ALBUM TITLE: Praga Shostakovich Edition
WORKS: Symphony No. 4; Symphony No. 5; Symphony No. 6; Symphony No. 9;Symphony No. 10; Symphony No. 11; Symphony No. 12; Violin Concertos No.1; Violin Concerto No. 2
PERFORMER: Various soloists, conductors & orchestras
CATALOGUE NO: (see text for catalogue numbers) ADD Reissue
Twenty-five years on from Shostakovich’s death, no anniversary edition worthy of the name can really afford to miss out such masterpieces as the Eighth, Fourteenth and Fifteenth Symphonies. Yet since this apparently haphazard collection of Czech radio broadcasts features Shostakovich’s approved premiere-givers (Mravinsky and Oistrakh) and one of their natural successors (Rozhdestvensky), individual issues deserve serious consideration. Any string phrase in any one of the Mravinsky interpretations – even of the hollow Twelfth Symphony (PR 7254017), a professional piece of work professionally done – instantly reveals an intellectual and emotional depth unique to this conductor. It doesn’t seem to matter to him that the Prague audience hacks and shuffles its way through the Tenth Symphony’s sloughs of despond (PR 7250053); he creates the atmosphere and the perspectives as painstakingly as on any other of his recorded or broadcast versions. Especially remarkable is the limitless intensity of the Fifth’s slow movement in a reading which reminds us that the bare bones of Shostakovich’s printed score are only a starting point (PR7250085).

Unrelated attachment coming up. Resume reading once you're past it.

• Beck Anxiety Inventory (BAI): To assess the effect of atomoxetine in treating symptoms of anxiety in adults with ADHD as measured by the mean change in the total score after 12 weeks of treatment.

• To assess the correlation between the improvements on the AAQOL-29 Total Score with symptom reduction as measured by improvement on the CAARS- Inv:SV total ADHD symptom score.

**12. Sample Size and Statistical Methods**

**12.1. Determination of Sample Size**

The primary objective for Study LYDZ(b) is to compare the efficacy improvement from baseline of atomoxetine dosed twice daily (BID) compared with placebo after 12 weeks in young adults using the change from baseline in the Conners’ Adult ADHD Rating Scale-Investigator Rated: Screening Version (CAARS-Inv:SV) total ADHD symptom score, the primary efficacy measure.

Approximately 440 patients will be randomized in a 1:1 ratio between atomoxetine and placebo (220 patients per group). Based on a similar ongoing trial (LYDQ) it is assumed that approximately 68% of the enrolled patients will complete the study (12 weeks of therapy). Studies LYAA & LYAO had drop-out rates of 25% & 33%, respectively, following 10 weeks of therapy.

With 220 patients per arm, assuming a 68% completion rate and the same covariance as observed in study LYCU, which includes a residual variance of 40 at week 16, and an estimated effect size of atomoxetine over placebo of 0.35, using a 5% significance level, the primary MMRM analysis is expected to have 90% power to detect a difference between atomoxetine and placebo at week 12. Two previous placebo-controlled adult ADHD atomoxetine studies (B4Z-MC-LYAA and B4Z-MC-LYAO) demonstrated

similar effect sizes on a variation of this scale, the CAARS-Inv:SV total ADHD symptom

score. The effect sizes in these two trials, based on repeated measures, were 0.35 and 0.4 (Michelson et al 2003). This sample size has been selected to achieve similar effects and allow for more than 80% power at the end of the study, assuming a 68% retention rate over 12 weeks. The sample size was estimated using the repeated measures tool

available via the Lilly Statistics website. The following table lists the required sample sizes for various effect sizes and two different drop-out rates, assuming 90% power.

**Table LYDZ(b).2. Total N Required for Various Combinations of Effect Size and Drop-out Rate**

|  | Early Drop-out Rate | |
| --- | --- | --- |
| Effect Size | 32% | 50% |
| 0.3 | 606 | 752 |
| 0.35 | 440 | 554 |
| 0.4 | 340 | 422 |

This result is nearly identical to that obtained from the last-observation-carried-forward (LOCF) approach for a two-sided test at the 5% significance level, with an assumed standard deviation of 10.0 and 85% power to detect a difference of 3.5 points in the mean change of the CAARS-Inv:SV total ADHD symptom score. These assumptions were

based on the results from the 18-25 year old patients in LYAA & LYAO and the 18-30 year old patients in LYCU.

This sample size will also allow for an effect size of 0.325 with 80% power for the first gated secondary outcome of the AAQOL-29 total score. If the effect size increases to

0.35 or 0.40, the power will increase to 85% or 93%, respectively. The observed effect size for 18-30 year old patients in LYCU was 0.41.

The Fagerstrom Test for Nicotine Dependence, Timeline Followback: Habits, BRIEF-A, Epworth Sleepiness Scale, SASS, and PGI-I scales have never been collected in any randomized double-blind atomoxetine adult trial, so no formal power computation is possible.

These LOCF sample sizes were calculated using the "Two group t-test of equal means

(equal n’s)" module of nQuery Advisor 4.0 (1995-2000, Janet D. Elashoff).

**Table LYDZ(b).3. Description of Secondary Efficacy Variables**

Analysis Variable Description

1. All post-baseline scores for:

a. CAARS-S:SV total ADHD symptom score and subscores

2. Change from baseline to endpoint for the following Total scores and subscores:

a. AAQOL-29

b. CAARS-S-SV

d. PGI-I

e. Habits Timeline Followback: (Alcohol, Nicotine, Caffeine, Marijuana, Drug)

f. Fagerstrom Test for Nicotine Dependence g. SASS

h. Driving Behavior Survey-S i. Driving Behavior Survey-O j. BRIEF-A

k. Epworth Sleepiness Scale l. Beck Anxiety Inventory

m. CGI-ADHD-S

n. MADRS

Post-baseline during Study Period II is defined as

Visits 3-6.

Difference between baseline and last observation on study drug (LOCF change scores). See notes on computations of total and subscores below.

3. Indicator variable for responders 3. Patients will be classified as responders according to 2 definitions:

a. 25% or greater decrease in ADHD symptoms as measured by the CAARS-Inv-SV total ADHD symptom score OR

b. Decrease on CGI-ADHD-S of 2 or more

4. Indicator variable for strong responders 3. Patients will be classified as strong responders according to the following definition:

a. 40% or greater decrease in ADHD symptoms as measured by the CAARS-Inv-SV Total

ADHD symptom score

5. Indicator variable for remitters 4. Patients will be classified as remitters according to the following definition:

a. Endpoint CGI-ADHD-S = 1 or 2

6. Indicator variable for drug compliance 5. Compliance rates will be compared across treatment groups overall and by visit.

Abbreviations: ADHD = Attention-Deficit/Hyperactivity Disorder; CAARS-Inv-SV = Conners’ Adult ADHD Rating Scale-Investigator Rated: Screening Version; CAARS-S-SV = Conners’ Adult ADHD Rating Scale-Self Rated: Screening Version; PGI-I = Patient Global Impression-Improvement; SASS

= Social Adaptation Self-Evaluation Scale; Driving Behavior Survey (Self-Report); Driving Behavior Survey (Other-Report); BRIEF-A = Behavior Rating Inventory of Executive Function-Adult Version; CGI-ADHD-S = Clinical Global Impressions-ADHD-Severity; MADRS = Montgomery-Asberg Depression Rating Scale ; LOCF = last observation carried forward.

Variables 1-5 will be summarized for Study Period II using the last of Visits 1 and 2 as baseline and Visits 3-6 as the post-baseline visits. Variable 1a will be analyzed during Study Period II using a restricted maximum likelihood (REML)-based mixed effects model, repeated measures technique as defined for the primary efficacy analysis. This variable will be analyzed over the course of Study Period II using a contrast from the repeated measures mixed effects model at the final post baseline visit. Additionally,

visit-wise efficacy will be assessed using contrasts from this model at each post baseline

Of course, for all the superhuman preparation and the level of the Leningrad Philharmonic’s articulation, this is still only one man’s view: the brute-force crackdowns of the Eleventh Symphony (PR 7254018), typically, are crisp whirlwind forces of nature rather than the relentless drumming of a machine – an approach which can be even more terrifying. The tuning – especially of the crucial timpani at the start of that symphony, or the two piccolos at the end of the Tenth’s first movement – can be uncomfortable, and the Czech broadcasts, though less distorting than many of their Russian counterparts, balk at climaxes. But hear Zdenek Košler’s Czech Philharmonic Ninth (PR 7250085), fine in outline, and you land in the real world with a bump. It’s the same with Jirí Tomasek’s account of the Second Violin Concerto after we’ve heard Oistrakh seeking out the philosophy of every phrase in its predecessor (and with Mravinsky as partner, the Passacaglia reaches greatness) (PR 7250052). For sheer wildness and unpredictability, Rozhdestvensky’s championing of the monster Fourth (PR 7250090) is also essential listening, though there’s not much to choose between this and his Moscow studio recording of the same year. Incidentally, the uniform presentation features interesting photographs from the family archive, though someone forgot to remove the cover-artist credits of the Praga recordings’ previous incarnations from the backs of the booklets.